Sleeping under downy, beautifully covered futons on tatami mats. Eating an artfully prepared meal served by kimono-clad women. Soaking in a steaming wooden tub looking out on a rock garden.
There are few things more relaxing, and more culturally evocative, than a good, traditional Japanese inn. And there are few places -- perhaps none -- quite as restful, and otherworldly, as the 300-year-old Tawaraya inn, where we splurged for a night in downtown Kyoto. Unobtrusively situated on an otherwise drab street, Tawaraya is a rare find, sedately beautiful, from the quiet trickling water in a courtyard stone urn to the Japanese screen tucked into a hallway corner, the fragrant cedar wood of the bath and finely decorated garments offered for you to wear during your stay.
In three years of living in Japan we have stayed at many beautiful inns, or ryokans, and all too often found them marred by something jarringly tacky: an ugly plastic flower arrangement on the shelf, or a clunky, cigarette-burned ashtray in the middle of the room's low lacquer eating table, or a pungent hair oil and cologne stand in the corner.
Not so at Tawaraya, where even the smallest details have been attended to in an effort to ensure a feeling of having stepped into a refined corner of old Japan. Nothing is tacky and anything that smacks too much of modernity -- the telephone, television set, laminated map of the inn for finding your way in an emergency -- is covered from eyesight in lovely fabrics, which are changed with the seasons. Even the fire sensors were selected to make sure they could be hidden from sight.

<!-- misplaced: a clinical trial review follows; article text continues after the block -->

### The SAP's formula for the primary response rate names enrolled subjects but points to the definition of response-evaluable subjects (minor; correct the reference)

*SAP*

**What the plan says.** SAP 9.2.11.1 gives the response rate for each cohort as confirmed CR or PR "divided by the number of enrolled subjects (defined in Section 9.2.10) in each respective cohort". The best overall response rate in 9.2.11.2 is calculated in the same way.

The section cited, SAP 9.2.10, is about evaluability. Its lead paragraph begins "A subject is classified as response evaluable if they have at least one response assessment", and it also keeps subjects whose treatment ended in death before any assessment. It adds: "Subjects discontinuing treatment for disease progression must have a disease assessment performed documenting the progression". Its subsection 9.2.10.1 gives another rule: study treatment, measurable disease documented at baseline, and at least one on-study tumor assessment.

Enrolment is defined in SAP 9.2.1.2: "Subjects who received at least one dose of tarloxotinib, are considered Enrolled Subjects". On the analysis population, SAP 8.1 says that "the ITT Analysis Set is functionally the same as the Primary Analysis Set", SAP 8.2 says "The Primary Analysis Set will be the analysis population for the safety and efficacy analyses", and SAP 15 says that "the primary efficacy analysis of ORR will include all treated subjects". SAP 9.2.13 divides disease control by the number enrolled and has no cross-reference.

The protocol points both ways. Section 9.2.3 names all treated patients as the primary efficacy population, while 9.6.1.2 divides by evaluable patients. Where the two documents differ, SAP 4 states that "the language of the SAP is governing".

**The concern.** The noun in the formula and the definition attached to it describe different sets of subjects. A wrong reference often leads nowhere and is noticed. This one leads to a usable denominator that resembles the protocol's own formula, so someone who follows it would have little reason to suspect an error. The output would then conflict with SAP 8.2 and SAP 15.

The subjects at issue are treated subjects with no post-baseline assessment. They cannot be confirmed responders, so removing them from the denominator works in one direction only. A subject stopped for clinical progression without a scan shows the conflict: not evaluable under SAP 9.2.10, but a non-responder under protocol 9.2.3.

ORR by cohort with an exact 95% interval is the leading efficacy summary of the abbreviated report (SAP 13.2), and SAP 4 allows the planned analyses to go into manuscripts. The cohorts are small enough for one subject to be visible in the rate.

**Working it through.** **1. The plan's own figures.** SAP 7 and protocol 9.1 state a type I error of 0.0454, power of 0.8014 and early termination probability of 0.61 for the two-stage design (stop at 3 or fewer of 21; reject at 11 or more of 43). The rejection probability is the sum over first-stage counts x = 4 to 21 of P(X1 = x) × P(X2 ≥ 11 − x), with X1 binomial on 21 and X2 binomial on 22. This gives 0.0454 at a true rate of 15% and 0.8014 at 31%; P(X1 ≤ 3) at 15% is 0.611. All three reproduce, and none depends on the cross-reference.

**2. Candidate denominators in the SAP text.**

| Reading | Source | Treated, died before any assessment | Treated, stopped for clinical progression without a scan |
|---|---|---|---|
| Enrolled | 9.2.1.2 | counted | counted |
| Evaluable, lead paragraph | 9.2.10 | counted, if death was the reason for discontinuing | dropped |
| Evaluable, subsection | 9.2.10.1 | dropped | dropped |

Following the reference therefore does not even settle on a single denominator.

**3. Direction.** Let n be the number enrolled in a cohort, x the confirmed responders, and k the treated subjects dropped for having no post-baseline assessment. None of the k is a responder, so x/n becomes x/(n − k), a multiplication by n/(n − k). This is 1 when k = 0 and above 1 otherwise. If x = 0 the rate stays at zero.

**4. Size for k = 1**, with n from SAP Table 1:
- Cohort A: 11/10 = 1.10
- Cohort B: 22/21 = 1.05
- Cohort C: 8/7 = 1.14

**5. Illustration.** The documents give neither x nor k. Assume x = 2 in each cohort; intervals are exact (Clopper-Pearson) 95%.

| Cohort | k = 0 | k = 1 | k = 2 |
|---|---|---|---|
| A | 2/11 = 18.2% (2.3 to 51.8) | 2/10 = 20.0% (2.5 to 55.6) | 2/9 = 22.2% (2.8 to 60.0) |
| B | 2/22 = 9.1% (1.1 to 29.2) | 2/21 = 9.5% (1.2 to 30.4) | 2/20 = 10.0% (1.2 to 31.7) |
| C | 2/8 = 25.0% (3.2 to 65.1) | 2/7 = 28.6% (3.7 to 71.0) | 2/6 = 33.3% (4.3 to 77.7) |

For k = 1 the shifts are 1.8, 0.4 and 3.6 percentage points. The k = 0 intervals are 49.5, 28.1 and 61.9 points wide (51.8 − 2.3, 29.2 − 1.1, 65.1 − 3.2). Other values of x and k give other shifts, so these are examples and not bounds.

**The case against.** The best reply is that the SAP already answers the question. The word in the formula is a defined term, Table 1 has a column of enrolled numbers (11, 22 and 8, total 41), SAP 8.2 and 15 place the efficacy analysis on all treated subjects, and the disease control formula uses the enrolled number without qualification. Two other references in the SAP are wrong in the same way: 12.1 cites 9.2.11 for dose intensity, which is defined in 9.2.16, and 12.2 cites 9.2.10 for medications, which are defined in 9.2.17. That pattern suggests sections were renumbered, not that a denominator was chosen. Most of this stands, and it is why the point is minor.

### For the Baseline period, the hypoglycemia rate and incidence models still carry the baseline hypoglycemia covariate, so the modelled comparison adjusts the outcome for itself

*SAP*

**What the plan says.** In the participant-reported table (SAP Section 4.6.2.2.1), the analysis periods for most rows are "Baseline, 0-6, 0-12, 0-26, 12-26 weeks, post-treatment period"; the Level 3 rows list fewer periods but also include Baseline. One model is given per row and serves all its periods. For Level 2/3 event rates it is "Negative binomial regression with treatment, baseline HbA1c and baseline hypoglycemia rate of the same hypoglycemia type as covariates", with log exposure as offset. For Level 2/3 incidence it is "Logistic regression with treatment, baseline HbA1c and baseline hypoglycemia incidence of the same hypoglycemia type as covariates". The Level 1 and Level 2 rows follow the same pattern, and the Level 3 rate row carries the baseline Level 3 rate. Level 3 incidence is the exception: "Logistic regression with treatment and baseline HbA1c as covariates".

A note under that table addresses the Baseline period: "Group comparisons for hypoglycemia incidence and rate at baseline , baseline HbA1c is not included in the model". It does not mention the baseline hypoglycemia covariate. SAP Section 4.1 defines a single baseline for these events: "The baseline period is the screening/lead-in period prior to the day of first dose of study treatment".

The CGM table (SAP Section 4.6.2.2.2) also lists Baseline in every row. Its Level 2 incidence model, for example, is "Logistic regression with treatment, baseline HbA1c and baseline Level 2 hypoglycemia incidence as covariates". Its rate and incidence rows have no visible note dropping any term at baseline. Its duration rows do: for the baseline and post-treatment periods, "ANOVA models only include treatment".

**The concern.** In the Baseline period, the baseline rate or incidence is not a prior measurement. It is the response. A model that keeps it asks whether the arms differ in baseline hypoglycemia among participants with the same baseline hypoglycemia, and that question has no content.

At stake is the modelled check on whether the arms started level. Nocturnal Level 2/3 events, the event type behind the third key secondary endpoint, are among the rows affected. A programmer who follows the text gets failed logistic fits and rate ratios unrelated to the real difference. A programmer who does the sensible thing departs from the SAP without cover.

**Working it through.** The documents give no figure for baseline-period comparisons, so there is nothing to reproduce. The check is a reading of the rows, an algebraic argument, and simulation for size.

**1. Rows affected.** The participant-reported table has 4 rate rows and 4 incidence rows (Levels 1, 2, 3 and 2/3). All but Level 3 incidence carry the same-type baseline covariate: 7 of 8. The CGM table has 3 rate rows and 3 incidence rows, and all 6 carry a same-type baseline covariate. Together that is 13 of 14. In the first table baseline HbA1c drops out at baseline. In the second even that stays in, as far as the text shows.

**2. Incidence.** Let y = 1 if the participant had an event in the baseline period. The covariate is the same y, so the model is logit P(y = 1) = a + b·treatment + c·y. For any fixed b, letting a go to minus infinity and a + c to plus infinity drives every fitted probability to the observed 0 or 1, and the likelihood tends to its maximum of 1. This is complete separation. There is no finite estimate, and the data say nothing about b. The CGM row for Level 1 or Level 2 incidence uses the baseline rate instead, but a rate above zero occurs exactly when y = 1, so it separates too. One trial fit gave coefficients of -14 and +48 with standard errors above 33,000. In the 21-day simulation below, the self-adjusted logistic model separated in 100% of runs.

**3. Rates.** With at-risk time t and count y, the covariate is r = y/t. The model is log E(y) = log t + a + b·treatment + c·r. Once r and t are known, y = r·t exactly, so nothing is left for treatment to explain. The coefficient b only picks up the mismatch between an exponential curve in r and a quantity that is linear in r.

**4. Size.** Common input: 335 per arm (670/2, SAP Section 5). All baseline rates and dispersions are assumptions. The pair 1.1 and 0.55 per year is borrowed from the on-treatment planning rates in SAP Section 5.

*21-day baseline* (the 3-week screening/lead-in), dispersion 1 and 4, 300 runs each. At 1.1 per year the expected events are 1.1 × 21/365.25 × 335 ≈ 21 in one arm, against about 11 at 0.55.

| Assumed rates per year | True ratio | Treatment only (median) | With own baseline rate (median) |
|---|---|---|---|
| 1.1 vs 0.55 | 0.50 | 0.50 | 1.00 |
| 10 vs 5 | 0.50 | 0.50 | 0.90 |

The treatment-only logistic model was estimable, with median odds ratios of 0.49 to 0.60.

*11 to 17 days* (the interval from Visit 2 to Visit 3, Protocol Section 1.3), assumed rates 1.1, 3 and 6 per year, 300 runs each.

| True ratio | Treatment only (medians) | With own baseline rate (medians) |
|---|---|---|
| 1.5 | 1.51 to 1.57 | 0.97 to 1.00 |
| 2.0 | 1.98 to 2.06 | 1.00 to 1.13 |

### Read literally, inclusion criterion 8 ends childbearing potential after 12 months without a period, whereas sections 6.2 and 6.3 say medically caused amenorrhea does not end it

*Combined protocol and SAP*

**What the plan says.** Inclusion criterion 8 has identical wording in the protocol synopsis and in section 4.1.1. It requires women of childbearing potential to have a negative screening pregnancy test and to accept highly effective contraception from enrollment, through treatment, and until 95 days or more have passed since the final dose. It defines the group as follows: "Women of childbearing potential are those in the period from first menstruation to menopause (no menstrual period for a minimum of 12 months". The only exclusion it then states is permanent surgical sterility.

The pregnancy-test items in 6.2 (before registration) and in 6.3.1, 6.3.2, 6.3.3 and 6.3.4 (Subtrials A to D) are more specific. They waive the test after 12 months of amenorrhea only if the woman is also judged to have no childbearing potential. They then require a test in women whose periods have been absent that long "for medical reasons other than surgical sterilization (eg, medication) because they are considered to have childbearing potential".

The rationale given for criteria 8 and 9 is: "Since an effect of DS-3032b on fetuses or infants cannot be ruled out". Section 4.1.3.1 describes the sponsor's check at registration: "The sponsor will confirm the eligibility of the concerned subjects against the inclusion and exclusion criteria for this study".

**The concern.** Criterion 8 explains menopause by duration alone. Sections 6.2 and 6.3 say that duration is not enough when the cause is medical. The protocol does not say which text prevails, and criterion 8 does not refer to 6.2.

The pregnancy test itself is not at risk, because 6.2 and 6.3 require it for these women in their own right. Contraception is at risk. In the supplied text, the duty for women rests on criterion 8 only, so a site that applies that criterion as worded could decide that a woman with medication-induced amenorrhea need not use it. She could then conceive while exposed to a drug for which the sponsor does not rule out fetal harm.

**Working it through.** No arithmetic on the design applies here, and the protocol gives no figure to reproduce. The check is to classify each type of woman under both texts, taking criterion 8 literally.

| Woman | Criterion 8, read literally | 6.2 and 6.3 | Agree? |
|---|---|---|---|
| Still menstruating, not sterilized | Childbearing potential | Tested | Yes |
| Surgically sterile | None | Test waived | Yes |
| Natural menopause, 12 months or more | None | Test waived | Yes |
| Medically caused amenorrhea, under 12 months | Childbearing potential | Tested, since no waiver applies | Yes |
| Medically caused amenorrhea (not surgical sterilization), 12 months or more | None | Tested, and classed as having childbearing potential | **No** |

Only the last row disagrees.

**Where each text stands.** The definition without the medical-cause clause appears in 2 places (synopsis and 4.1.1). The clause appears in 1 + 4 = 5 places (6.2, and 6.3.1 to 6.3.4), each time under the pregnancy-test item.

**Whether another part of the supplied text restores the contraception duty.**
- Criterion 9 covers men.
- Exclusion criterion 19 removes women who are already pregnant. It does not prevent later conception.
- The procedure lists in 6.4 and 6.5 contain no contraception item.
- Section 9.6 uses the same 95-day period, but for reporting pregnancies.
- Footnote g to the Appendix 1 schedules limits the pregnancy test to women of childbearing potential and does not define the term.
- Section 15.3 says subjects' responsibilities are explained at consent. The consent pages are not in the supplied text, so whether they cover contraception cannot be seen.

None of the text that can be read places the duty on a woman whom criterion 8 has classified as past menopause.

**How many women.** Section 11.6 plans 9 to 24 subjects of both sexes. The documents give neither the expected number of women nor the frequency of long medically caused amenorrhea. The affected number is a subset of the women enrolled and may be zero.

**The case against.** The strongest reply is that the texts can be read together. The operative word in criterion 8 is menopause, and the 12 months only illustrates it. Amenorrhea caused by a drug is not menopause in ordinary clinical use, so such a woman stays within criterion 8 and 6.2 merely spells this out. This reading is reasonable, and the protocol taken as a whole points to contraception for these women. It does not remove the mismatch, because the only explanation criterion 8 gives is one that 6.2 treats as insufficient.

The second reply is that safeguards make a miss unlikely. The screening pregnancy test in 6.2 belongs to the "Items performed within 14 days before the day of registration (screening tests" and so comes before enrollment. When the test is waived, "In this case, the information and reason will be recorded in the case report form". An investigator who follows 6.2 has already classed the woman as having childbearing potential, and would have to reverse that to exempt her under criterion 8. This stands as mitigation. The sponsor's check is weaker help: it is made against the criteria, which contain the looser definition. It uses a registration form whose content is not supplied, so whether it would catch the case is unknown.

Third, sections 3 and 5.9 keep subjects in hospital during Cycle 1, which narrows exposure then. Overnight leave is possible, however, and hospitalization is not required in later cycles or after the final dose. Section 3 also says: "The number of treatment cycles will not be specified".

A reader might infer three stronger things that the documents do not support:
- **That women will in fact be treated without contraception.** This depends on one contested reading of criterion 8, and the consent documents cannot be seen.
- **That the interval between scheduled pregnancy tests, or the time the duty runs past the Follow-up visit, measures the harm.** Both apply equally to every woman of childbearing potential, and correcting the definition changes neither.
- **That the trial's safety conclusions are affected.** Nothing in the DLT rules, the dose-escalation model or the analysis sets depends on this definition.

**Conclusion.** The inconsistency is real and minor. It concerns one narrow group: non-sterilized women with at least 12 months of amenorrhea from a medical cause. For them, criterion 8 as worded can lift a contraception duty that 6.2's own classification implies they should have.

There are only 19 rooms at the inn, each with restful views of trees or mossy gardens. Since the Okazaki family, which owns Tawaraya, began taking in travelers 11 generations ago they have attracted an interesting clientele, from assorted Japanese princes and imperial family members to Jean-Paul Sartre and the King of Sweden.
These days about 30 to 40 percent of Tawaraya's guests are foreigners, according to Tawaraya manager Hidetoshi Yamaguchi. The ryokan has made some slight accommodations for them: The sleeping futons are extra thick, which means they are wonderfully comfortable and fairly high off the ground; the towels are thick and American-sized, unlike most ryokan where they resemble dish towels; and the bathrooms are very modern, with all the necessities of home and more. Tawaraya was one of the first inns in Kyoto to provide Western-style toilets; today, they are the ultra-modern type, with heated seats, so popular in Japan.
In order to maintain what Yamaguchi called the "high cultural sensibilities" of this historic inn, Tawaraya provides impeccable service. Thirty-eight kimono-clad women, or two per room, serve the meals and patiently tend to the guests. In our case, that meant dealing with four adults, as well as three children ages 5, 4 and 6 months, who were provided with pint-sized robes and slippers as well as food acceptable to small, foreign palates. When we went out to sightsee, we were swiftly provided with umbrellas to fend off Japan's frequently rainy weather. So serious is Tawaraya about its service that one can only join the ranks of attendants after doing a one-year apprenticeship to make sure there will be no mishaps.
The downside to Tawaraya is that traveling in the lap of luxury is expensive. These days a good Japanese inn will cost on average about $300 for two people for one night's accommodations with dinner and breakfast. Tawaraya will cost $425 and up, depending on how lavish your meals are and which of the rooms you occupy. The rooms on the lower floor, with access to the garden, are most expensive. In that case it would be easy to spend $1,000 a night for two.